Lviv, Lwów, Lvov, Lemberg: one city, four names, multiple destinies. At various points between 1911 and 1942 Lwów was home to Rafael Lemkin, the man who coined the term genocide; the Nazi leader Hans Frank; and Leon Buchholz, the grandfather of Philippe Sands. The city is at the heart of East West Street, Philippe Sands’ extraordinary story of champions of human rights and their adversaries. Philippe Sands is a professor of law and director of the Centre on International Courts and Tribunals at University College London, and a key member of staff in the Centre for Law and the Environment. He is a regular commentator on BBC and CNN and writes frequently for leading newspapers. In 2003 he was appointed Queen’s Counsel (QC). His many publications include Lawless World: America and the Making and Breaking of Global Rules; Torture Team: Rumsfeld’s Memo and the Betrayal of American Values; Environmental Law, the Economy and Sustainable Development (with Richard Stewart and Richard Revesz); and most recently, City of Lions (with Jozef Wittlin), an homage to Lviv. Philippe is the recipient of numerous prestigious awards such as the Henry Rolin medal for contribution to international law, an honorary doctorate in law from the University of Lincoln, and the Baillie-Gifford Prize as well as the Jewish Quarterly-Wingate Prize for East West Street. He is prominently featured in My Nazi Legacy, a documentary released in 2015.

Link: East West Street

March 14: Not like Sheep to the Slaughter: Vengeance or Justice? – with Michael and Bonnie Bart

Group photo of European Jews

European Jews have long been accused of having passively submitted to Nazi persecution in the Second World War. This charge belies the existence of several resistance groups including the “Avengers” of Vilna. Based in the Lithuanian Rudnicki forest, the organization included Leizer and Zenia Bart, the parents of San Diego resident Michael Bart (former Chair of the Community Holocaust Commemoration in San Diego). In the award-winning memoir Until Our Last Breath: A Holocaust Story of Love and Partisan Resistance, which won the  prestigious Christopher Award of 2009, Michael recreated his parents’ remarkable experi ence. A decade later, his wife Bonnie completed the books’ visual companion piece, the eight-part documentary Nekamah Freedom Fighters. The film is based on several journeys to Lithuania, interviews with eye-witnesses, and extensive research in the Visual History Archive of the Shoah Foundation Institute. At this workshop, Michael and Bonnie relate how the double project came about and what this experience means to them. Their talk will be supplemented by an excerpt from the film.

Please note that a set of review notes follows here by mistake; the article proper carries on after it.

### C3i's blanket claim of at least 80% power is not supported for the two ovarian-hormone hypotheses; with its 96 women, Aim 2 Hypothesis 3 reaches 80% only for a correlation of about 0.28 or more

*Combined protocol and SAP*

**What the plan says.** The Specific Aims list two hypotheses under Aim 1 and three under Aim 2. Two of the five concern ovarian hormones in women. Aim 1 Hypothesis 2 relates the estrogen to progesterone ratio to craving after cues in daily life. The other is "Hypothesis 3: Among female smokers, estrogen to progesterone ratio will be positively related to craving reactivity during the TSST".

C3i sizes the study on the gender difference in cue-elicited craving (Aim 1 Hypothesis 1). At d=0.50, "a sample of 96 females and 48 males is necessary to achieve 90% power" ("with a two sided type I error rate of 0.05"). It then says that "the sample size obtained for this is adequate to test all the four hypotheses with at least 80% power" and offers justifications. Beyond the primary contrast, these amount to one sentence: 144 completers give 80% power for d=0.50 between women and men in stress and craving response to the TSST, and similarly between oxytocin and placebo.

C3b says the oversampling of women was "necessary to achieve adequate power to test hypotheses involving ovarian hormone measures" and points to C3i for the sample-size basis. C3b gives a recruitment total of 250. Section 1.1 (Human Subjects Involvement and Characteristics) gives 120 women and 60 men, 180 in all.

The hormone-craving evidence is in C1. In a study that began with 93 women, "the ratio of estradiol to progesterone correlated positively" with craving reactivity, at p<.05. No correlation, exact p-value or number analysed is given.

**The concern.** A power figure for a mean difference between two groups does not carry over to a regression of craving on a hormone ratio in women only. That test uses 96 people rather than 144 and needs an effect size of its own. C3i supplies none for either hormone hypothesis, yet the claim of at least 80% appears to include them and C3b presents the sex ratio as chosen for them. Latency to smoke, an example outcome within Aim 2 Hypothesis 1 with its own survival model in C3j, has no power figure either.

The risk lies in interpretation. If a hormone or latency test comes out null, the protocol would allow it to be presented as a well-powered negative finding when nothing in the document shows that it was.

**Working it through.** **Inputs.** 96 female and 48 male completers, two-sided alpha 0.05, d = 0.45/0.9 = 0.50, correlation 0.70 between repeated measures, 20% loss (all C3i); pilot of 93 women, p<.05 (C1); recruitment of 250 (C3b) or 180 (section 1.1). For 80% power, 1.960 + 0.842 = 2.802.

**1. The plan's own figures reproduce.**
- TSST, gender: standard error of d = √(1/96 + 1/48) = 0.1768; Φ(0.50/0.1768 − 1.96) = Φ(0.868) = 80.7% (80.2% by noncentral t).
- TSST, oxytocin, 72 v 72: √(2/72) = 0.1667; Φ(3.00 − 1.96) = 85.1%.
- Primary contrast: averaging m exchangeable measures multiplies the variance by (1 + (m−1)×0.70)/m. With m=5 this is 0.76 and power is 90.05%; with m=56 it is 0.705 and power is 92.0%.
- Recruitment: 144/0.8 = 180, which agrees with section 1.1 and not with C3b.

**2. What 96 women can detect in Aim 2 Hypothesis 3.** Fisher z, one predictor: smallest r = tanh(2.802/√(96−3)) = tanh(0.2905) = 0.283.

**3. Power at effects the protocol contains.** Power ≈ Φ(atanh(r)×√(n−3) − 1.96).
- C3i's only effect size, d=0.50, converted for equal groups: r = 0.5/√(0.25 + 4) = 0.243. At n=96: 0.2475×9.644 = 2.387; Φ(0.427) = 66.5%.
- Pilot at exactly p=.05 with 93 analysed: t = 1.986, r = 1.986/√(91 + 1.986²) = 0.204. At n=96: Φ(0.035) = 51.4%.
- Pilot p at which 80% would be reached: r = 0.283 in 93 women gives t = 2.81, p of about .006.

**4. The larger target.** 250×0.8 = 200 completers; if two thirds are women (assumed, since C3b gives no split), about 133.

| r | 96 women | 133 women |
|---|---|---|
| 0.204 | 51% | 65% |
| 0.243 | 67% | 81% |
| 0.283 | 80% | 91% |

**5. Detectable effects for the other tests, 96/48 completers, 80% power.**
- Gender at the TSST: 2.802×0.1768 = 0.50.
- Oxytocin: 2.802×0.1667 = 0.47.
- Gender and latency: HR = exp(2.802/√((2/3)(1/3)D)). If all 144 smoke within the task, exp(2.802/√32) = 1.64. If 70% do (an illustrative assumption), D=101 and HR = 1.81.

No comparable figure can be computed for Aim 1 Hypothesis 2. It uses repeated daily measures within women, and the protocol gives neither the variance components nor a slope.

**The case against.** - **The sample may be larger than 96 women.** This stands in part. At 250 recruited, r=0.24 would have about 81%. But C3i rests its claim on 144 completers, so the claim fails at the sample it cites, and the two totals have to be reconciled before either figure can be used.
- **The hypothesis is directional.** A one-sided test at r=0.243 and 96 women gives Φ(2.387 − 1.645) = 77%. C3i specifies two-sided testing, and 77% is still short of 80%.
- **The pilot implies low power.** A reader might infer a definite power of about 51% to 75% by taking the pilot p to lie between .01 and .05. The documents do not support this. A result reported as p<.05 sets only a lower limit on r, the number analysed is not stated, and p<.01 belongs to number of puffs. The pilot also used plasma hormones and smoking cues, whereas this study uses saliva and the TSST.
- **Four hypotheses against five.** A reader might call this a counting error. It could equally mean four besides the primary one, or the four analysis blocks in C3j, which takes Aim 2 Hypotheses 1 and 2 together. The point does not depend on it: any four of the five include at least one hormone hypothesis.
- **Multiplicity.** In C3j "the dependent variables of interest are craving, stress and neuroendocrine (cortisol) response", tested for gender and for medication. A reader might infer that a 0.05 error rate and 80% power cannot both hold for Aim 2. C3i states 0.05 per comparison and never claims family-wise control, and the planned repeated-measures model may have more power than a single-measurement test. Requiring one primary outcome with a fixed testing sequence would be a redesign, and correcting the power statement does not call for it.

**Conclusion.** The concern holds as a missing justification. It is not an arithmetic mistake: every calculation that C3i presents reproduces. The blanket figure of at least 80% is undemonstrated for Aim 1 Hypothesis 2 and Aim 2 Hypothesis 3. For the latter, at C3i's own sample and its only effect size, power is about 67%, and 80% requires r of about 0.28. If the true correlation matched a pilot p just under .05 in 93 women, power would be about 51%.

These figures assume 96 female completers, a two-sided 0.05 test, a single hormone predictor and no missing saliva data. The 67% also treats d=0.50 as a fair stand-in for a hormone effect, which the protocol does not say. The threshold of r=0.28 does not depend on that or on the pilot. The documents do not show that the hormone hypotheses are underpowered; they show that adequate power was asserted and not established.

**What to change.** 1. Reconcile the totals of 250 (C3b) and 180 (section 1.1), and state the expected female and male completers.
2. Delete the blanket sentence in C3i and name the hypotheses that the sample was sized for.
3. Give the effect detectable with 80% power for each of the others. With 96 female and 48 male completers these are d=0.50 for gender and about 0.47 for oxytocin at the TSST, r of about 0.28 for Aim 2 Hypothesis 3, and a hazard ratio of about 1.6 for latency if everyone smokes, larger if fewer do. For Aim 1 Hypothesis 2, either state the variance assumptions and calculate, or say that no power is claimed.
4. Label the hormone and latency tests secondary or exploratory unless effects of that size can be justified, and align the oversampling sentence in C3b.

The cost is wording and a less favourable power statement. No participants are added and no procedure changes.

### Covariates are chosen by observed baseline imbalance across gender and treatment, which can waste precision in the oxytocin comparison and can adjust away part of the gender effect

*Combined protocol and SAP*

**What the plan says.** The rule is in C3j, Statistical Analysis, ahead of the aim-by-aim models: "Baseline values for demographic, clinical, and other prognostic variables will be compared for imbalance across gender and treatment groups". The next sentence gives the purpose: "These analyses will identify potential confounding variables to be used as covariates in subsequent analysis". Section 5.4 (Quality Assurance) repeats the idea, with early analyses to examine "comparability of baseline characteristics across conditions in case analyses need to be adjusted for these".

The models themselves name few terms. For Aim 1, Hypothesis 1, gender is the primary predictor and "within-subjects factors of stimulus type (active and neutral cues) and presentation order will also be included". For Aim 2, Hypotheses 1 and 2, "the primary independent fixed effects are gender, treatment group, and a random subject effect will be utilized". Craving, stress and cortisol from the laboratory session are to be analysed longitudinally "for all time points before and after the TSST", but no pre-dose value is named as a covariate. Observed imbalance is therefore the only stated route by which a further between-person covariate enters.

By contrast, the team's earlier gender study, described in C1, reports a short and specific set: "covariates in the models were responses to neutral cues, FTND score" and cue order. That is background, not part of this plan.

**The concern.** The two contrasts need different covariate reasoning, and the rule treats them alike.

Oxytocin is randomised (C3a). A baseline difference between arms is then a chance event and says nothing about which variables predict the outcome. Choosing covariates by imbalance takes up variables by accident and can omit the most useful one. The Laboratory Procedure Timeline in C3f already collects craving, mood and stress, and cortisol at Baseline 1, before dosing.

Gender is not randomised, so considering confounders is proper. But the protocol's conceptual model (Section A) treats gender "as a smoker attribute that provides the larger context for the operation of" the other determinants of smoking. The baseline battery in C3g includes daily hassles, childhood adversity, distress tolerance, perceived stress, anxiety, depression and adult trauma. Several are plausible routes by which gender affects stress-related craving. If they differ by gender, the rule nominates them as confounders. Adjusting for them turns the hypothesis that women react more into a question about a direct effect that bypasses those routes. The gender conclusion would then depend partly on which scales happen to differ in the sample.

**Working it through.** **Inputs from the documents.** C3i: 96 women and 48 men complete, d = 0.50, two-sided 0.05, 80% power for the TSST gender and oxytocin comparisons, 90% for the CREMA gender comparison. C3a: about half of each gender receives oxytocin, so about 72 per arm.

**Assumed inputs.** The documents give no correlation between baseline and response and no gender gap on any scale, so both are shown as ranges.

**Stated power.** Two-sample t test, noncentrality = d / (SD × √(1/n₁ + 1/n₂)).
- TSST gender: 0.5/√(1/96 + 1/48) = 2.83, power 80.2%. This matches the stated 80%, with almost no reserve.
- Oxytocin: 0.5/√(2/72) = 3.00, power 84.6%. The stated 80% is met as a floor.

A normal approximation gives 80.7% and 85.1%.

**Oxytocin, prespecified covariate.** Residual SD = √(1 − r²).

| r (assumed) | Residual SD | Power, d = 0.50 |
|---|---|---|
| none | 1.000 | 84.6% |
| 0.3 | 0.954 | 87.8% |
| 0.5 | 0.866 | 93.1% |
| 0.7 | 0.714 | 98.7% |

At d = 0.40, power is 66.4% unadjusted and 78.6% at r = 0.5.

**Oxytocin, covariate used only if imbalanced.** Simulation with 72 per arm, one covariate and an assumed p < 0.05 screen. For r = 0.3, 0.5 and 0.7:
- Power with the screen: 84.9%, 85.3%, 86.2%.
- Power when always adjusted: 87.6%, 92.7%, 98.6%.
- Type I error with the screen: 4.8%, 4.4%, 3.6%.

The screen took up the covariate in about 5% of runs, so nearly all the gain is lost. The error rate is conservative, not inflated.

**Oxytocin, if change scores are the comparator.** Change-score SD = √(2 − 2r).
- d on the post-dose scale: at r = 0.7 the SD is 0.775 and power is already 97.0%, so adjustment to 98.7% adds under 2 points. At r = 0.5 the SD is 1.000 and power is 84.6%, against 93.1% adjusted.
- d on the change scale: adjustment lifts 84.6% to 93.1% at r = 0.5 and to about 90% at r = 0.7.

Link: Not like Sheep to the Slaughter

April 11: Rising from the Rubble: Creating POLIN Museum of the History of Polish Jews – with Barbara Kirshenblatt-Gimblett

Sponsored by Laurayne Ratner

Barbara Kirshenblatt-Gimblett

Facing the Monument to the Ghetto Heroes on the site of the Warsaw ghetto and prewar Jewish neighborhood, POLIN Museum of the History of Polish Jews completes the memorial complex. At the monument, visitors honor those who died by remembering their death. At the museum, their lives – and the lives of those who came before and after – are honored through remembrance. This lecture explores the creation of POLIN Museum and its multimedia narrative exhibition, a journey of a thousand years, and its potential to be an agent of transformation that can move an entire society forward. Barbara Kirshenblatt-Gimblett is Chief Curat or of the Core Exhibition at POLIN Museum of the History of Polish Jews. She is University Professor Emerita and Professor Emerita of Performance Studies at New York University. Her books include Destination Culture: Tourism, Museums, and Heritage; Image before My Eyes: A Photographic History of Jewish Life in Poland, 1864–1939 (with Lucjan Dobroszycki); They Called Me Mayer July: Painted Memories of a Jewish Childhood in Poland Before the Holocaust (with Mayer Kirshenblatt), and Anne Frank Unbound: Media, Imagination, Memory (with Jeffrey Shandler). Kirshenblatt-Gimblett received an award for lifetime achievement by the Foundation for Jewish Culture, the Yosl Mlotek Prize for Yiddish and Yiddish Culture, honorary doctorates from the Jewish Theological Seminary of America and the University of Haifa, and the Order of Merit of the Republic of Poland from the President of Poland.

Link: Rising from the Rubble

May 30: Against all Odds: Born in Mauthausen – with Eva Clarke

Eva Clarke

What does it mean to be born in a concentration camp, arguably one of the most inhospitable places on earth? Eva Clarke was one of three “miracle babies” who saw the light of day in KZ Mauthausen in Austria. Nine days after her birth, the Second World War ended. As a newborn, Eva’s chances of survival were extremely slim. Against all odds, she lived, making her and her mother Anka the only survivors of their extended family. In 1948, they emigrated from Prague to the UK and settled in Cardiff. Nowadays, Eva regularly talks to audiences, and her remarkable story has been featured in the British and American media. She and her mother are among the protagonists of Wendy Holden’s book Born Survivors: Three Young Mothers and their Extraordinary Story of Courage, Defiance, and Hope (Harper, 2015).

Link: Against all Odds